Arecibo radio telescope, pictured here in the spring of 2019.
Credit: University of Central Florida (UCF)

The National Science Foundation (NSF) made a tough, difficult decision to move forward on a “controlled decommissioning” of the iconic Arecibo Observatory in Puerto Rico.

Recent photo taken via drone of the Arecibo Observatory after a main cable broke on November 6.
Credit: UCF

Two recent and unexpected cable failures and consultations with multiple engineering experts led to the verdict of demolishing the Big Dish.

Arecibo has pioneered a number of discoveries such as the 1974 detection of binary pulsars emitting gravitational waves. That research earned the 1993 Nobel Prize in Physics.

Asteroid 2014 HQ124 appears to be an elongated, irregular object that is at least 1,200 feet (370 meters) wide on its long axis.
Image credits:
Arecibo Observatory

Among other breakthrough research was the first confirmation in 1992 of planets orbiting a star other than the Sun. Also, Arecibo’s unique radar capabilities have helped NASA characterize potentially hazardous asteroids as part of its planetary defense efforts.

“Arecibo has great value to the planetary defense community. It provides accurate radar-derived images and other information on asteroids that might one day be a threat to our planet,” explains William Ailor, a Technical Fellow and planetary defense expert for The Aerospace Corporation.

Irreplaceable telescope

“It is sad to see the end of this world-renowned, irreplaceable telescope that has accomplished so much for planetary and radio astronomy during its 57 years of operation,” said Paula Szkody, President of the American Astronomical Society (AAS).

“But it is heartening to know that NSF intends to maintain a strong relationship with the scientists and people in Puerto Rico by retaining LIDAR operations and by expanding the educational facilities there,” Szkody told Inside Outer Space.

Credit: NASA/Goddard

LIDAR stands for Light Detection and Ranging, a remote sensing method that uses light in the form of a pulsed laser. Arecibo LIDAR science research includes meteor composition studies, as well as long-term seasonal studies of the climatology of Earth’s mesopause (the upper boundary of the mesosphere is where the temperature of the atmosphere reaches its lowest point). The mesosphere is 22 miles (35 kilometers) thick.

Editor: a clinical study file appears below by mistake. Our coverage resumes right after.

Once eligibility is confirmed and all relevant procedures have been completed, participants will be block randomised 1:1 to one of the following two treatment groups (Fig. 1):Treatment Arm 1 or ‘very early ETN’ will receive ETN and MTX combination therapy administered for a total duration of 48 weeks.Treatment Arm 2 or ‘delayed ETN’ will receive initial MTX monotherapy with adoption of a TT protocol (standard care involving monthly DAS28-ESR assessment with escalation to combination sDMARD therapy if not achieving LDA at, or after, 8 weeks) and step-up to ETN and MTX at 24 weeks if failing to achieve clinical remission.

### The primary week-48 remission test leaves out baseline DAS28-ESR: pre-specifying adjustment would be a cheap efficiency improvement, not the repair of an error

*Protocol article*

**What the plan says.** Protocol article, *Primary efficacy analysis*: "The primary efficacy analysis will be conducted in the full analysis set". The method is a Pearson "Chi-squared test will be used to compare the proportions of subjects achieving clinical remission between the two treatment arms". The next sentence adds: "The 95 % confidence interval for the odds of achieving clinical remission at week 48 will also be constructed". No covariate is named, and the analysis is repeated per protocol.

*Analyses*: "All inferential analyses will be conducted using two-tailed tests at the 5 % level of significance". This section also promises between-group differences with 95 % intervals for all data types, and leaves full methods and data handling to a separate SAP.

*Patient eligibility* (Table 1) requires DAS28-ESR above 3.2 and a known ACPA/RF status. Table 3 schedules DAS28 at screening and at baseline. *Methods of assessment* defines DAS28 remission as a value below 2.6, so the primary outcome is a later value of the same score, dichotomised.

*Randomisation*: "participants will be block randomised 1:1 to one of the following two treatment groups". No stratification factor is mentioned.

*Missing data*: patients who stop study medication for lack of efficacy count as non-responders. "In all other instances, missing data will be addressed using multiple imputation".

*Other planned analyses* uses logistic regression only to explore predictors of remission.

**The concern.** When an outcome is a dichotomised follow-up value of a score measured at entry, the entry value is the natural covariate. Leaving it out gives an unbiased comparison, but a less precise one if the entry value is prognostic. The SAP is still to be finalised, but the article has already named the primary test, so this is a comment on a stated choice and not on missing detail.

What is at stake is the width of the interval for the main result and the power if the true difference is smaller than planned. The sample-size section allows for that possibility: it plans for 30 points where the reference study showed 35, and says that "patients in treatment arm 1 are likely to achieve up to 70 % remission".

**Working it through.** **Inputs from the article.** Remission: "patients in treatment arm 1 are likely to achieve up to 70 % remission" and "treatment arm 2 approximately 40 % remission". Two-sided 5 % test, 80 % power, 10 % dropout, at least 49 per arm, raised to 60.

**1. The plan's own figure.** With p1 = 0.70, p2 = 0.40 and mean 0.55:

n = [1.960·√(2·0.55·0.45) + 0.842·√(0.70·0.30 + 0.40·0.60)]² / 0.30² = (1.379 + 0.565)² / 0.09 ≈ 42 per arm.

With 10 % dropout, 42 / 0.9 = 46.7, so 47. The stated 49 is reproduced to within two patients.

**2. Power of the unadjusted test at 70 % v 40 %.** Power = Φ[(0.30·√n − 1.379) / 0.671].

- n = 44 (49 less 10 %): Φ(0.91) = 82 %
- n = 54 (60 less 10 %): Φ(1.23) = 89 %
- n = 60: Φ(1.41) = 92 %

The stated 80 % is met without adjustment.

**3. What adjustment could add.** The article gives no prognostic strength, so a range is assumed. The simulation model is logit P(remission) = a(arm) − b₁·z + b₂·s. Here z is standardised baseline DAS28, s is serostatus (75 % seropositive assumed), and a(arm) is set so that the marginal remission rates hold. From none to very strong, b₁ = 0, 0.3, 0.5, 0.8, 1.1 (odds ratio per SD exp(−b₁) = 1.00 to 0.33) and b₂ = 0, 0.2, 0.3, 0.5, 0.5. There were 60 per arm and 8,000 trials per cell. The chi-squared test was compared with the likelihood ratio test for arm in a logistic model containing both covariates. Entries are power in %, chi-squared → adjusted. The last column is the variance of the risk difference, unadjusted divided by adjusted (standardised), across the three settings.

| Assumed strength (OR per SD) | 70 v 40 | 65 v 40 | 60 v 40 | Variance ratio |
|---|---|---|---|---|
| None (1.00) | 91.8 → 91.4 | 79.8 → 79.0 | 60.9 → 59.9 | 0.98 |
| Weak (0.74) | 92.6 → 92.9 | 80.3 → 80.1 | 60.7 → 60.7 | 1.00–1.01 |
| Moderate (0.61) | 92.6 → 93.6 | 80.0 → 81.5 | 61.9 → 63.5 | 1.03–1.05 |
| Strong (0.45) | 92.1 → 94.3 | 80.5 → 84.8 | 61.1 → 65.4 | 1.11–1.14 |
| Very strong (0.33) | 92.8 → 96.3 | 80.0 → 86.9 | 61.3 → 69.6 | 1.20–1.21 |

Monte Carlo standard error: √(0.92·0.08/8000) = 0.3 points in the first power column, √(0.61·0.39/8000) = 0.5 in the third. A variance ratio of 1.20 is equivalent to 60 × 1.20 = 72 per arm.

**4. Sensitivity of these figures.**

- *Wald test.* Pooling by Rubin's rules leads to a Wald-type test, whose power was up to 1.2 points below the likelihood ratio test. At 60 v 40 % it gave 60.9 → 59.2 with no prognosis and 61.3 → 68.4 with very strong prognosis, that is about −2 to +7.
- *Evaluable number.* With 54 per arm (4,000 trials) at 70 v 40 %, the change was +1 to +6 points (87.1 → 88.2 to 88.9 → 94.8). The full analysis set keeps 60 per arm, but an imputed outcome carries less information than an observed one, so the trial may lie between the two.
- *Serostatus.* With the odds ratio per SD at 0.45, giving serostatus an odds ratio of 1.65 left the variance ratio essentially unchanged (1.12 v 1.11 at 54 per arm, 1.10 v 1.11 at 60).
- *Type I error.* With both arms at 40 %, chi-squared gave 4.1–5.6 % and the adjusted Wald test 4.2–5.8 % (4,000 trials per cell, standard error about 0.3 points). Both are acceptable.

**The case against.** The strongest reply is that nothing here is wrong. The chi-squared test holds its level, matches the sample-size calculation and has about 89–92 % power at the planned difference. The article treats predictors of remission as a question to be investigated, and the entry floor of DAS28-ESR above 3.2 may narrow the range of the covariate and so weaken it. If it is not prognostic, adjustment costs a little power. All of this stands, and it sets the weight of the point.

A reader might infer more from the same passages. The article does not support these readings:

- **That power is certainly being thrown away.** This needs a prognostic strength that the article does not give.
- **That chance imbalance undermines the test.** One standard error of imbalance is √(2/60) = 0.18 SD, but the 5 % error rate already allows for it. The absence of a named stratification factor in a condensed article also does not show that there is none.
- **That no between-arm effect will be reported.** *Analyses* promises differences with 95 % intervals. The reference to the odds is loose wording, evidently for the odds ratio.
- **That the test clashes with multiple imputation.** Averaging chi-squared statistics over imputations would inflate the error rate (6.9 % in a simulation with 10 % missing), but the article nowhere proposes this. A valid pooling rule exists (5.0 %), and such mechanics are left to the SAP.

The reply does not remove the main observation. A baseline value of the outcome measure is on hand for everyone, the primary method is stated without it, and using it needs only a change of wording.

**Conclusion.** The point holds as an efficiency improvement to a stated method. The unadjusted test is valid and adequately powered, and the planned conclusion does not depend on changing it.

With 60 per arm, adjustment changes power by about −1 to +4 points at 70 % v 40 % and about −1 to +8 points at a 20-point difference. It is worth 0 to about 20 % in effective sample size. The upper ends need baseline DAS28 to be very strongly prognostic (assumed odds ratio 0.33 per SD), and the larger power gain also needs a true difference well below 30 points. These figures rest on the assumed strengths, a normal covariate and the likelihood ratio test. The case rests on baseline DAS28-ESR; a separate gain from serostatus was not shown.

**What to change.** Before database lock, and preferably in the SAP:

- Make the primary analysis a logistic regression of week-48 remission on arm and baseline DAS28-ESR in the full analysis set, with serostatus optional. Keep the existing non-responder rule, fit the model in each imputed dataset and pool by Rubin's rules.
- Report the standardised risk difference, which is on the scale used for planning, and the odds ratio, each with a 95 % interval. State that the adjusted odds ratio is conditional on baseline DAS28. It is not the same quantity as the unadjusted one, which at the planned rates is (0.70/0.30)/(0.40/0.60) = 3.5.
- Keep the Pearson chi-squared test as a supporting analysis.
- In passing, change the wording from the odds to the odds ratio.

Maxar collected new satellite imagery on November 17th of the damaged radio telescope at the Arecibo Observatory in Puerto Rico. The National Science Foundation, owner of the telescope, announced yesterday (November 19th) that the telescope with its 305-meter wide dish will be torn down after two support cables broke in recent months and damaged the dish beyond repair.
Credit: Satellite image ©2020 Maxar Technologies.

Scientific legacy

The NSF decision to decommission Arecibo Observatory didn’t go unnoticed in the U.S. Congress.

Chairwoman Eddie Bernice Johnson (D-TX) and Ranking Member Frank Lucas (R-OK) noted in a joint statement that, while they were saddened by the loss of the facility, they saluted the priority of keeping observatory staff and repair crews safe throughout the decommissioning process.

“We would like to thank the scientific community, the observatory staff, and the Puerto Rican community for their dedication to this observatory over the past six decades,” Johnson and Lucas stated.

“Arecibo will be remembered for an illustrious scientific legacy. Moving forward, we encourage the National Science Foundation to continue its support for the Angel Ramos Foundation Science and Visitor Center as an active hub of STEM education and outreach programming in Puerto Rico, and to explore opportunities to use the site for exciting new science in the future,” the lawmakers said.

Please see my new Scientific American story:

Arecibo Observatory to Close Its Giant Eye on the Sky – After suffering severe damage from broken cables that cannot be readily repaired, the observatory’s enormous radio telescope is now slated for “controlled decommissioning”

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